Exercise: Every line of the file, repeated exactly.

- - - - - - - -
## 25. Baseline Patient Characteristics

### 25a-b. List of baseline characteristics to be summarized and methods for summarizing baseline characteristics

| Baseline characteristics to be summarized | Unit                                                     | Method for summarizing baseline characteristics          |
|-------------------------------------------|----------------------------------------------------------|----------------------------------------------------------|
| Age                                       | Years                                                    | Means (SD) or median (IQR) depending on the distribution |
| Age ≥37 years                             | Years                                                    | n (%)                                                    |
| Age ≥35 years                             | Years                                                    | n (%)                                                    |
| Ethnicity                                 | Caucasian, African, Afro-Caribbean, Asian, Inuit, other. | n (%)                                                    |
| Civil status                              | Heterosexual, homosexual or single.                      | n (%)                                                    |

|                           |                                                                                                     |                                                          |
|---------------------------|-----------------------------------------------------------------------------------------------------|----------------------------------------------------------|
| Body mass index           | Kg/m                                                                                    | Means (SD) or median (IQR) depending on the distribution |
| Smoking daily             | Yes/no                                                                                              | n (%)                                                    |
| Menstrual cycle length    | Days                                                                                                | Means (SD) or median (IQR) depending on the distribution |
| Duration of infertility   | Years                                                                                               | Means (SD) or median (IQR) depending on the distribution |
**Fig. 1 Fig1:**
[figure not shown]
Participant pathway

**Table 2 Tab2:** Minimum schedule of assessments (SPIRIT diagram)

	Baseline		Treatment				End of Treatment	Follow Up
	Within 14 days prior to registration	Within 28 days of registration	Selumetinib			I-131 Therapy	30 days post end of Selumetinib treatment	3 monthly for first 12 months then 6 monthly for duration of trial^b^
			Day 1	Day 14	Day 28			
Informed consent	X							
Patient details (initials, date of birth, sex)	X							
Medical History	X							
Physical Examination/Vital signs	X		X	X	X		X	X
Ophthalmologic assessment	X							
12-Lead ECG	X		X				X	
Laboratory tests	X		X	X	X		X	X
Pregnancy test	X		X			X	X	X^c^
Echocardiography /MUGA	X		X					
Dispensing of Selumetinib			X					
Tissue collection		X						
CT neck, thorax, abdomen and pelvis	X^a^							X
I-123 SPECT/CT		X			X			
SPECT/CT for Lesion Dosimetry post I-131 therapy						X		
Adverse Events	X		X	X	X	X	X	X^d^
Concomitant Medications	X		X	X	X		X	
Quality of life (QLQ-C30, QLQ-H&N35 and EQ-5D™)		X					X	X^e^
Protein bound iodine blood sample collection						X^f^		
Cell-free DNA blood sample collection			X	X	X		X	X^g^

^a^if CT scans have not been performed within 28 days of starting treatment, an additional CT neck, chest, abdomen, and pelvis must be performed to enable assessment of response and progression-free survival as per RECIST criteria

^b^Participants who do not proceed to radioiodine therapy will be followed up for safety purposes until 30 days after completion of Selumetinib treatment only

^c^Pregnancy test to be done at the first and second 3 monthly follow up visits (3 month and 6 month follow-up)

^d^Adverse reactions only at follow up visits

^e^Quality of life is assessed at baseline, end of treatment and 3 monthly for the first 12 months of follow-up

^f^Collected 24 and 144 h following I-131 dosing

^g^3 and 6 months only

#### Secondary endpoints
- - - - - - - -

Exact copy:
## 25. Baseline Patient Characteristics

### 25a-b. List of baseline characteristics to be summarized and methods for summarizing baseline characteristics

| Baseline characteristics to be summarized | Unit                                                     | Method for summarizing baseline characteristics          |
|-------------------------------------------|----------------------------------------------------------|----------------------------------------------------------|
| Age                                       | Years                                                    | Means (SD) or median (IQR) depending on the distribution |
| Age ≥37 years                             | Years                                                    | n (%)                                                    |
| Age ≥35 years                             | Years                                                    | n (%)                                                    |
| Ethnicity                                 | Caucasian, African, Afro-Caribbean, Asian, Inuit, other. | n (%)                                                    |
| Civil status                              | Heterosexual, homosexual or single.                      | n (%)                                                    |

|                           |                                                                                                     |                                                          |
|---------------------------|-----------------------------------------------------------------------------------------------------|----------------------------------------------------------|
| Body mass index           | Kg/m                                                                                    | Means (SD) or median (IQR) depending on the distribution |
| Smoking daily             | Yes/no                                                                                              | n (%)                                                    |
| Menstrual cycle length    | Days                                                                                                | Means (SD) or median (IQR) depending on the distribution |
| Duration of infertility   | Years                                                                                               | Means (SD) or median (IQR) depending on the distribution |
**Fig. 1 Fig1:**
[figure not shown]
Participant pathway

**Table 2 Tab2:** Minimum schedule of assessments (SPIRIT diagram)

	Baseline		Treatment				End of Treatment	Follow Up
	Within 14 days prior to registration	Within 28 days of registration	Selumetinib			I-131 Therapy	30 days post end of Selumetinib treatment	3 monthly for first 12 months then 6 monthly for duration of trial^b^
			Day 1	Day 14	Day 28			
Informed consent	X							
Patient details (initials, date of birth, sex)	X							
Medical History	X							
Physical Examination/Vital signs	X		X	X	X		X	X
Ophthalmologic assessment	X							
12-Lead ECG	X		X				X	
Laboratory tests	X		X	X	X		X	X
Pregnancy test	X		X			X	X	X^c^
Echocardiography /MUGA	X		X					
Dispensing of Selumetinib			X					
Tissue collection		X						
CT neck, thorax, abdomen and pelvis	X^a^							X
I-123 SPECT/CT		X			X			
SPECT/CT for Lesion Dosimetry post I-131 therapy						X		
Adverse Events	X		X	X	X	X	X	X^d^
Concomitant Medications	X		X	X	X		X	
Quality of life (QLQ-C30, QLQ-H&N35 and EQ-5D™)		X					X	X^e^
Protein bound iodine blood sample collection						X^f^		
Cell-free DNA blood sample collection			X	X	X		X	X^g^

^a^if CT scans have not been performed within 28 days of starting treatment, an additional CT neck, chest, abdomen, and pelvis must be performed to enable assessment of response and progression-free survival as per RECIST criteria

^b^Participants who do not proceed to radioiodine therapy will be followed up for safety purposes until 30 days after completion of Selumetinib treatment only

^c^Pregnancy test to be done at the first and second 3 monthly follow up visits (3 month and 6 month follow-up)

^d^Adverse reactions only at follow up visits

^e^Quality of life is assessed at baseline, end of treatment and 3 monthly for the first 12 months of follow-up

^f^Collected 24 and 144 h following I-131 dosing

^g^3 and 6 months only

#### Secondary endpoints